“George Sarton, a founder of the history of science as an academic discipline, argued that scholars should pay close attention to portraits. These images, he said, can give you ‘the whole man at once.’ With a ‘great portrait,’ Sarton believed, ‘you are given immediately some fundamental knowledge of him, which even the longest descriptions and discussions would fail to evoke.’ Sarton’s ideas led Bern Dibner to purchase portrait prints of men and women of science and technology. Many of these are now in the Smithsonian’s Dibner Library of the History of Science and Technology.”
– Deborah Jean Warner, Curator, Physical Sciences Collection
A picture may tell 1000 words, but another 500 for context can add depth to the image. Follow this blog series to discover the people behind the portraits available online in the Scientific Identity collection.
The two portraits of Edward Jenner collected by Bern Dibner betray little of the spectacular impact of Jenner’s work. Seated with no adornment, Jenner’s real-life modesty permeates the portraits in which he looks every bit the country doctor he was.
At 24, having served two apprenticeships in surgery, Jenner returned to his village of Berkeley in Gloucester, England in 1773 to begin what would become a successful family doctor and surgery practice. He formed a medical society that would meet in the parlour of the local Fleece Inn, reading and writing papers on various medical subjects. As a country doctor many of his patients had frequent contact with livestock. It was during those visits that Jenner developed his hypothesis that would change the world.
Jenner himself wasn’t yet born when variolation, the first type of immunization against smallpox, was initially developed. First used in China and the Middle East, variolation was the process by which smallpox scabs or fluids were used to infect superficial scratches in the skin. This infection was intended to provoke a less severe reaction than naturally-occurring smallpox. Jenner’s great contribution to medicine was the fact that he proved immunity to smallpox could be achieved using cowpox, a disease far less dangerous than smallpox.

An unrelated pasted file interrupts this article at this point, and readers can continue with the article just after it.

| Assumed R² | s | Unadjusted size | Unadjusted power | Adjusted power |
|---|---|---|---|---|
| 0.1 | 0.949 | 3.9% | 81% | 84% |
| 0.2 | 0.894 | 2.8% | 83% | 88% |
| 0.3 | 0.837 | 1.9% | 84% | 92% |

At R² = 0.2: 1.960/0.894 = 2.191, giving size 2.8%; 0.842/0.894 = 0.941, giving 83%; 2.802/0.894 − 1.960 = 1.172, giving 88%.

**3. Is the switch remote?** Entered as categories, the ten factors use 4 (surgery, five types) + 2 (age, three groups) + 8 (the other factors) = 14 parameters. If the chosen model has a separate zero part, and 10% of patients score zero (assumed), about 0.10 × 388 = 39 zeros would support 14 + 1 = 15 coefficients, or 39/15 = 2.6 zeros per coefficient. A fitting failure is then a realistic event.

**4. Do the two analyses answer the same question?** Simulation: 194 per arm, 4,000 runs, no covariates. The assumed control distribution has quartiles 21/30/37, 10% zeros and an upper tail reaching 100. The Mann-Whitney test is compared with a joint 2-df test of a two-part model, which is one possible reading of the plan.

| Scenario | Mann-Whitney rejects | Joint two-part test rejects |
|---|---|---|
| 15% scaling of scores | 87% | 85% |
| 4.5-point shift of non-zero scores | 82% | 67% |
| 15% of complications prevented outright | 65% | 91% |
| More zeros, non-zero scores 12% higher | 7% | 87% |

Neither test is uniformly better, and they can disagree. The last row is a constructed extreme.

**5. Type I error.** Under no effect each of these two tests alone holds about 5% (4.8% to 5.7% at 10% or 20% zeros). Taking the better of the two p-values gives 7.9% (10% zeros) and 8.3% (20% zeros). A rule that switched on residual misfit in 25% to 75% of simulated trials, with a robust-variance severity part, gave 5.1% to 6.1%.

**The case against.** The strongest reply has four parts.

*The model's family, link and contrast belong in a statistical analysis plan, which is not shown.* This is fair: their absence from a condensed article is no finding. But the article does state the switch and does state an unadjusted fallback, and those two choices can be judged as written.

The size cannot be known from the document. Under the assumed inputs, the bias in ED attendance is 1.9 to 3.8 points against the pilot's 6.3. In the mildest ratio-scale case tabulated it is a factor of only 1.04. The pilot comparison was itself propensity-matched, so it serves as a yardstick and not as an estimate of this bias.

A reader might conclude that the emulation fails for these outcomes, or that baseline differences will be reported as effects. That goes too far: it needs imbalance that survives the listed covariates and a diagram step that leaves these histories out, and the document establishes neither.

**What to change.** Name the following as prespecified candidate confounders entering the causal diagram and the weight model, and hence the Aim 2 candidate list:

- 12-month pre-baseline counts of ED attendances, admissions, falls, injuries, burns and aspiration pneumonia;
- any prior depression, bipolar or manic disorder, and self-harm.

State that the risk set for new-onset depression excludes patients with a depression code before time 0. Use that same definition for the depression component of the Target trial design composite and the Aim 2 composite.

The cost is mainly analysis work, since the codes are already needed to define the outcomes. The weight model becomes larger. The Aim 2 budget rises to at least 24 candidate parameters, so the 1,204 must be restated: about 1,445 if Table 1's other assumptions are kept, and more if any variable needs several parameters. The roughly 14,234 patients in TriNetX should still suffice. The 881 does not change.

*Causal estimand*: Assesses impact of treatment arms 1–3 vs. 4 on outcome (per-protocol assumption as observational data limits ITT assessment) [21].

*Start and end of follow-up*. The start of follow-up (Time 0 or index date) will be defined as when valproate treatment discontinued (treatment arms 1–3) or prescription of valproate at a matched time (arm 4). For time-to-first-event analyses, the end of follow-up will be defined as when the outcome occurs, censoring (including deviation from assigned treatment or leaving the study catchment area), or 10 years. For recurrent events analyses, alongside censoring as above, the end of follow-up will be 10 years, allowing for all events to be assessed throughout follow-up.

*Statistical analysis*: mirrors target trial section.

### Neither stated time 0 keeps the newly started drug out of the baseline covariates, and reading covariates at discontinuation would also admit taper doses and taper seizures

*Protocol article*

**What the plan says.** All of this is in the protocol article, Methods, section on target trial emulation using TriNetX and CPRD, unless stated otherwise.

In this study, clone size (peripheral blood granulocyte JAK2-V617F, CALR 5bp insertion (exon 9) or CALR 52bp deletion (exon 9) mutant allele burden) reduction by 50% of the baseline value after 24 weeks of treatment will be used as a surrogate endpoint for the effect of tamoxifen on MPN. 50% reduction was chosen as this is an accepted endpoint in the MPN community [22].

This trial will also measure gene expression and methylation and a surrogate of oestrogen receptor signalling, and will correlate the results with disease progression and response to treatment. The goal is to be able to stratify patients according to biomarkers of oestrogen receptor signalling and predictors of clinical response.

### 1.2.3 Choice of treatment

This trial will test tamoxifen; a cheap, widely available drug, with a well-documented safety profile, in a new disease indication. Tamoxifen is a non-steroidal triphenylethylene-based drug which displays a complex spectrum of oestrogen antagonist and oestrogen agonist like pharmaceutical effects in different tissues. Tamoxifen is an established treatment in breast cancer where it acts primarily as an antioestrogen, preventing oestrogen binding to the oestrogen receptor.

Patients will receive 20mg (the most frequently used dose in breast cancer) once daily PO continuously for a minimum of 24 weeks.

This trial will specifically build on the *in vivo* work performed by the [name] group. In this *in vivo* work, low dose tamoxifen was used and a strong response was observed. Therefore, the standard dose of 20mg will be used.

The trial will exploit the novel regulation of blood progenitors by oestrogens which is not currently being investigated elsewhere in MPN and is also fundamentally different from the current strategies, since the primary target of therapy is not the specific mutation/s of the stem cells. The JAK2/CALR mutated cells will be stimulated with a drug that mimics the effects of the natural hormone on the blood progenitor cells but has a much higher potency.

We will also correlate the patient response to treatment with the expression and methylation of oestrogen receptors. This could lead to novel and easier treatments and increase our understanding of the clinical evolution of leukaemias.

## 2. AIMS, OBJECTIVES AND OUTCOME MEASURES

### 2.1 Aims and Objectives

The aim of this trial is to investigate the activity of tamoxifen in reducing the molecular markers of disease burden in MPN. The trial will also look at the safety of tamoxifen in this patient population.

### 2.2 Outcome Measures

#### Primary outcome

Jenner was not the first to test a cowpox vaccine on humans, though his experiments were the first to be widely understood. Having witnessed that milkmaids were more likely to be immune to smallpox than those without frequent contact with cows, Jenner hypothesized that the cowpox blisters (a symptom of a disease similar to smallpox but far less deadly) contracted by the milkmaids caused the immunity. As these were the days prior to ethics boards regulating experiments on humans, on the 14th of May, 1796, Jenner tested his theory by scraping pus from milkmaid Sarah Nelmes’ blistered hands and inoculated James Phipps, his gardener’s eight year old son. Luckily for young James, he survived the resulting fever and the several subsequent variolous (smallpox) injections.
Despite the success with James Phipps and 23 other subjects, Jenner’s new immunization method was a source of much controversy. Claiming that this treatment would protect patients for life was unbelievable for many, and cows as the source of this immunity was further ridiculed. Nonetheless he was soon commended for his extraordinary contribution to the welfare of humankind. He was granted 10,000 pounds by Parliament for his work on the vaccine in 1802 and then granted a further 20,000 pounds in 1807. The vaccine reached Europe swiftly, and sea voyages brought it to the Americas and Asia. Napoleon had all his troops vaccinated, and even released English prisoners at Jenner’s behest, remarking, according to the Notes and Records of the Royal Society of London (1952), that he could not “refuse anything to one of the greatest benefactors of mankind.”
In addition to Jenner’s portrait, Bern Dibner also collected a first edition of Jenner’s An Inquiry into the Causes and Effects of the Variolae Vaccinae (1798), the text describing his new method of immunization, now part of the Dibner Library at the Smithsonian. It was recently conserved in 2013 by the Smithsonian Libraries’ Book Conservation Lab Conservator, Katie Wagner. Thanks to Katie’s conservation work the book is back in good shape and can be handled by researchers. The book was in poor condition, with exposure to water at some point in its long life causing mold and the deterioration of the text block’s sewing. Katie’s first task was to address the mold by freezing and dry cleaning the book. She then dismantled the text block and washed the pages in de-ionized water. The color plates could not be washed but were humidified over a de-ionized water bath and then flattened on a suction table. Katie then made paper repairs as needed to areas of loss caused by the mold and sewed the pages and plates together to be re-cased into the original binding. For more detail on the conservation of Jenner’s first edition, check out Katie’s blog post.